The total estimated cost of the proposed plan, referred to as the Madison Street Right-of-Way Enhancement Plan, is $17.4 million. Potential TIF funds and grants would cover some of this cost, but the real debate of the evening came down to streetscaping vs. economic development and how they relate. The economics of attracting developers to Madison through financial incentives was another major talking point among board members.
The board agreed now is the time to tackle the question of how to enhance Madison, but the split was about how and when that can realistically be done. Trustees addressed the harsh financial reality that the entire redevelopment project drawn up eight years ago is simply not feasible. Trustees suggested achieving such a plan would require either making deep cuts to other village spending or raising property taxes — two options the board also agreed were not doable.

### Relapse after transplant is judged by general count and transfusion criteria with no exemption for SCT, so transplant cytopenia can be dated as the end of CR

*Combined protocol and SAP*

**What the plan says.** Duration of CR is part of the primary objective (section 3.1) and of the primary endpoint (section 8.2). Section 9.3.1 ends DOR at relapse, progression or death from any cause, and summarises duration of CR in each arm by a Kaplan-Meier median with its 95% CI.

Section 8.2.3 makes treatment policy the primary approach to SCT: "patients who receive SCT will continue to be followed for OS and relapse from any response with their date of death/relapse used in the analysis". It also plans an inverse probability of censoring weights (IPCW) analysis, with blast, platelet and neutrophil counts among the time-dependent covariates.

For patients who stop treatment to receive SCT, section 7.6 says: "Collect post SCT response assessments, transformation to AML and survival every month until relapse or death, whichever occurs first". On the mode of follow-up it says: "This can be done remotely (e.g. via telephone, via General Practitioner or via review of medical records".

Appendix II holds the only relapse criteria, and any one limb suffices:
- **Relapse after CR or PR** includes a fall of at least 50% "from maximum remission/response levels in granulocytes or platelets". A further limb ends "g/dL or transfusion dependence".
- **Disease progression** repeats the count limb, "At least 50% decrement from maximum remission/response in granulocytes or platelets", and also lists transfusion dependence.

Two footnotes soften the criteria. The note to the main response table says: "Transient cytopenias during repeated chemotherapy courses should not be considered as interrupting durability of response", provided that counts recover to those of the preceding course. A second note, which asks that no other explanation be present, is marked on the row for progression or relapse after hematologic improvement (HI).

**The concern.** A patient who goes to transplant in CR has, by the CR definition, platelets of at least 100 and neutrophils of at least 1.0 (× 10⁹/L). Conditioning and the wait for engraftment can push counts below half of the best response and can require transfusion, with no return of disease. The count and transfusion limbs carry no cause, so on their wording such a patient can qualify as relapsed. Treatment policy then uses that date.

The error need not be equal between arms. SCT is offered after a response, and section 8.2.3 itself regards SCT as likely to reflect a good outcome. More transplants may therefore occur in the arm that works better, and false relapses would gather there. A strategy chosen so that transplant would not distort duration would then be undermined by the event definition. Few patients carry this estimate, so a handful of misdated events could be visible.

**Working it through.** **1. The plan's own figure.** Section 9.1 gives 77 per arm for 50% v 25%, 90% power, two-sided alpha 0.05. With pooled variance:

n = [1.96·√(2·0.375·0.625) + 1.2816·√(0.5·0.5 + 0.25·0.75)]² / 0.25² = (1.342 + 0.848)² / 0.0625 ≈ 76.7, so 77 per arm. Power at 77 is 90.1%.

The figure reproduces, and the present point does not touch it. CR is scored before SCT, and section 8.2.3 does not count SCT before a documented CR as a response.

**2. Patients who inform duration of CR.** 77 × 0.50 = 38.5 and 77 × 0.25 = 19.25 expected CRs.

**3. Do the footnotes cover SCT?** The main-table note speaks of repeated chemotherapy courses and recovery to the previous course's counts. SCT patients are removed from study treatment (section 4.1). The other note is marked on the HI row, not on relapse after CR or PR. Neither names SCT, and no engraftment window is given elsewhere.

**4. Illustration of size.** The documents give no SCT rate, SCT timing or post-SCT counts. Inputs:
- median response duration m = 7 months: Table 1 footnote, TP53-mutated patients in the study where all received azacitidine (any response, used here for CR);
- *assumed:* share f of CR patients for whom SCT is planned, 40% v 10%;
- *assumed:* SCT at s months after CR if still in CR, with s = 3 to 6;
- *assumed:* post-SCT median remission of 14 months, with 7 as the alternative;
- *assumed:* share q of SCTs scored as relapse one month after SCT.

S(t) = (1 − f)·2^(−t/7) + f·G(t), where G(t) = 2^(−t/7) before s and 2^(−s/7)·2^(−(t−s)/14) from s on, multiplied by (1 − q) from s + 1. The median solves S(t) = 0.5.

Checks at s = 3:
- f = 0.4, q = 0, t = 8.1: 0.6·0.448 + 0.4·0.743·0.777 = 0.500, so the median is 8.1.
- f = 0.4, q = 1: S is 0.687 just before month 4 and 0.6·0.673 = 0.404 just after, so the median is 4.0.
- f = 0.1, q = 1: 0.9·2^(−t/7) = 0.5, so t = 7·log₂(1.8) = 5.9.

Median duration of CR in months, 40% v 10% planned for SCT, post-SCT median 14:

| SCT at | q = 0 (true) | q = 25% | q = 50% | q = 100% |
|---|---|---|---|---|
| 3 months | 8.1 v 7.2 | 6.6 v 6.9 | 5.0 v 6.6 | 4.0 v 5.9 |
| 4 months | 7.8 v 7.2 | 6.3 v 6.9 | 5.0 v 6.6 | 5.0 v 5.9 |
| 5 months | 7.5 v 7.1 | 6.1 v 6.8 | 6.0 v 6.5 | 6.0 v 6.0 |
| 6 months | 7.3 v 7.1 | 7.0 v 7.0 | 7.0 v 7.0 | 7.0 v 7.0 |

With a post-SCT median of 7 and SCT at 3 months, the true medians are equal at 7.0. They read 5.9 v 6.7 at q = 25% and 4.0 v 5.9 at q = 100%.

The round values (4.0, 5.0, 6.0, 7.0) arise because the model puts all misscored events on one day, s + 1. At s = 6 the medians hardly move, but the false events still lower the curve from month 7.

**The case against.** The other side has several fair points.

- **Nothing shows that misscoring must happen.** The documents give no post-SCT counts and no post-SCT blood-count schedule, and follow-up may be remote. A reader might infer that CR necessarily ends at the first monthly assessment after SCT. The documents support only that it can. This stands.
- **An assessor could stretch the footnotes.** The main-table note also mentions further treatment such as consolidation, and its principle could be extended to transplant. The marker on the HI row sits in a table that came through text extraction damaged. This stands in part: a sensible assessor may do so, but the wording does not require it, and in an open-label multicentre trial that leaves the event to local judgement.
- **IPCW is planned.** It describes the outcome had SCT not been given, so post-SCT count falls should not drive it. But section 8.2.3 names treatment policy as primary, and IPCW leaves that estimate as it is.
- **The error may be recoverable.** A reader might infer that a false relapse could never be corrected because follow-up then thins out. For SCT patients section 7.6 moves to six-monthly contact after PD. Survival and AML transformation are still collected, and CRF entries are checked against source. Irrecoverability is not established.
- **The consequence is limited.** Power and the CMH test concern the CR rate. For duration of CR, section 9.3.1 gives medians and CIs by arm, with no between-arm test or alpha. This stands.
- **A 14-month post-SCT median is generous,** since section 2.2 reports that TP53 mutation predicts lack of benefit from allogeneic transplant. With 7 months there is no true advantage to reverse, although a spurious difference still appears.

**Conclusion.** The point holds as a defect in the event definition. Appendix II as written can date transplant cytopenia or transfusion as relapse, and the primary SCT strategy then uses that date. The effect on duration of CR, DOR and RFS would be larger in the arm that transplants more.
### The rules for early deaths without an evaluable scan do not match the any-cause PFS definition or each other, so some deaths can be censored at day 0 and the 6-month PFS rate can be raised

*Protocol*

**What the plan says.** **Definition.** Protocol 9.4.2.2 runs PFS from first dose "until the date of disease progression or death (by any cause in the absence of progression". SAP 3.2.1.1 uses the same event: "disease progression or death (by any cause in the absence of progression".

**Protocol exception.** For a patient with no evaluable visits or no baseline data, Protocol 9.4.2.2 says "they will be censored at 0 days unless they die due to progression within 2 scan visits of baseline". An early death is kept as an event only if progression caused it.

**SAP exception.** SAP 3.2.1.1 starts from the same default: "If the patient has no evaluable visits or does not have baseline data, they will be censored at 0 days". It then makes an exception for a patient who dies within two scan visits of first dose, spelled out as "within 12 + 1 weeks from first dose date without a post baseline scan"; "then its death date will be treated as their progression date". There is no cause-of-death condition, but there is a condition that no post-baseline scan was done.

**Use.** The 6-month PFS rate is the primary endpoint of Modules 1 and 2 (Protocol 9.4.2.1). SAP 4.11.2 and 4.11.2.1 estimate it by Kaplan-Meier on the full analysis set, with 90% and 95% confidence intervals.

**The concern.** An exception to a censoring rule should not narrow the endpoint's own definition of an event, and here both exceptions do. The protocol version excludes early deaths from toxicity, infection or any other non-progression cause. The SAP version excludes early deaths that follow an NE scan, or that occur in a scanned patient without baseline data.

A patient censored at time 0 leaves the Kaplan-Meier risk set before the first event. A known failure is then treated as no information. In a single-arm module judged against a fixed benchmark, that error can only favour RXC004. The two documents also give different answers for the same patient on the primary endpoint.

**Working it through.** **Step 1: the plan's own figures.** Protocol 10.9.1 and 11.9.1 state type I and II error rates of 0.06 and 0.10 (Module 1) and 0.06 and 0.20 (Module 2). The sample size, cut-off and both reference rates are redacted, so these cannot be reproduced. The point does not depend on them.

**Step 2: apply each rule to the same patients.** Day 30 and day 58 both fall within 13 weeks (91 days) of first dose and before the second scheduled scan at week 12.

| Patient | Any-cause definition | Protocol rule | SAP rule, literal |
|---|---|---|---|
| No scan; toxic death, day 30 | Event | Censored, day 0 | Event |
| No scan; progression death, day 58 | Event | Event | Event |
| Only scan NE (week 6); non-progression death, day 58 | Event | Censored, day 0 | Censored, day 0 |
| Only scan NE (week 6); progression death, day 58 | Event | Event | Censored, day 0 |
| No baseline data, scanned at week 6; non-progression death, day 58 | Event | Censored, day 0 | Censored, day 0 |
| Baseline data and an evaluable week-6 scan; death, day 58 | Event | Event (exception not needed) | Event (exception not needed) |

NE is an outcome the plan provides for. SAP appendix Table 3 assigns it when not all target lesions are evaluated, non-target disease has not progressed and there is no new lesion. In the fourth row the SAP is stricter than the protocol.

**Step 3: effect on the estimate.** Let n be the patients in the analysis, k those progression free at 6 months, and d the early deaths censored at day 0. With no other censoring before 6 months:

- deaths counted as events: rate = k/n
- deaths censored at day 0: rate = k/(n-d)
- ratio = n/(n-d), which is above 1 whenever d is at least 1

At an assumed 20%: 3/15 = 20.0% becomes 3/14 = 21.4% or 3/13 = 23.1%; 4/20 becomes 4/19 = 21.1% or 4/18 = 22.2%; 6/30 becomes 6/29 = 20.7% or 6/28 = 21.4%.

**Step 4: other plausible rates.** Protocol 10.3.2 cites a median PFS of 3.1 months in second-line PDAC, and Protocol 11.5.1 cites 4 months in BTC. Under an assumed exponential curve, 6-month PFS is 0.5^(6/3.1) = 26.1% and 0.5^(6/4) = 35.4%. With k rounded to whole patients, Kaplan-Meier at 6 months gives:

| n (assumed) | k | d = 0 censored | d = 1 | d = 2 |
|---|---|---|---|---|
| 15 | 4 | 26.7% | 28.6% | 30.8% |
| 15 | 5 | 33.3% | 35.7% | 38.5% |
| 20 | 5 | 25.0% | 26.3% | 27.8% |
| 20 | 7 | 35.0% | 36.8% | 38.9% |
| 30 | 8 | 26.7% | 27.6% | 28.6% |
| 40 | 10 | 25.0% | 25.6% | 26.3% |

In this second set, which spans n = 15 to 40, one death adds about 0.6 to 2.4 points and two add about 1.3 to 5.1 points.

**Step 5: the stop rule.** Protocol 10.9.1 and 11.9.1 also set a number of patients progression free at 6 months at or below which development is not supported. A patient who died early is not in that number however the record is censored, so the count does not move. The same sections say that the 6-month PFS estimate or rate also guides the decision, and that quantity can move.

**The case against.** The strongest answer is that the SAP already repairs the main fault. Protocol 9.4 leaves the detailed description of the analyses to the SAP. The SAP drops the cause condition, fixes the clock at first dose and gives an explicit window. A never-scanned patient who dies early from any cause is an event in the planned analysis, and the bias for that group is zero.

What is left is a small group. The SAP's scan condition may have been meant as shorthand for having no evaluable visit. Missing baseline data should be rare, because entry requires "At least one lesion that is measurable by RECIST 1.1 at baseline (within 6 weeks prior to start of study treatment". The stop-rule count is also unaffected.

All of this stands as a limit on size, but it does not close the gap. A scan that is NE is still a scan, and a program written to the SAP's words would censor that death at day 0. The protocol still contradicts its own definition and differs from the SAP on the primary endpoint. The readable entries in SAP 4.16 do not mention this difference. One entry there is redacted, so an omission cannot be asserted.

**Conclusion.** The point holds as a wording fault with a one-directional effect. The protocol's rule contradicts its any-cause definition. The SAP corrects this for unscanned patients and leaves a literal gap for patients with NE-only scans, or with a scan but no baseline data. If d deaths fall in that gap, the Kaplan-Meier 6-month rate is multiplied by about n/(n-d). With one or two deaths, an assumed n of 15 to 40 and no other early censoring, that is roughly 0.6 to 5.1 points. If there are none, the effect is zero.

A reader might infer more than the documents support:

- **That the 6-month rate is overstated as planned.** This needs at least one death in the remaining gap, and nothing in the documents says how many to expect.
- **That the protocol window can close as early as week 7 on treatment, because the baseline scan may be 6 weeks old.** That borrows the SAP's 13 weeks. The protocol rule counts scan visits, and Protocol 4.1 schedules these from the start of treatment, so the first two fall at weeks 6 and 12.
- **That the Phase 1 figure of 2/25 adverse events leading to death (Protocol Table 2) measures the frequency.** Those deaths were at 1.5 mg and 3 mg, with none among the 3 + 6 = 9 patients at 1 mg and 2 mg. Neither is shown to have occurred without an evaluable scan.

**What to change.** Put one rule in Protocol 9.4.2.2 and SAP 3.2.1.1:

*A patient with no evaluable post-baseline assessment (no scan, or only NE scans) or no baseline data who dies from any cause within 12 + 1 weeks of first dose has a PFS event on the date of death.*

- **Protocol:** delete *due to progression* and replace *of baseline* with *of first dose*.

The board was initially presented with three alternatives:
- Pedestrian level enhancements: new lighting, street furniture, planters, crosswalks, and refuge islands from Harlem Avenue to Austin Boulevard. Estimated cost: $6.9 million.
- Major water and sewer updates and bike lane/traffic calming focused enhancements using TIF funds and bonding options to create bike lanes and remove current medians. Estimated cost: $15.2 million.
- Do nothing in the way of streetscaping.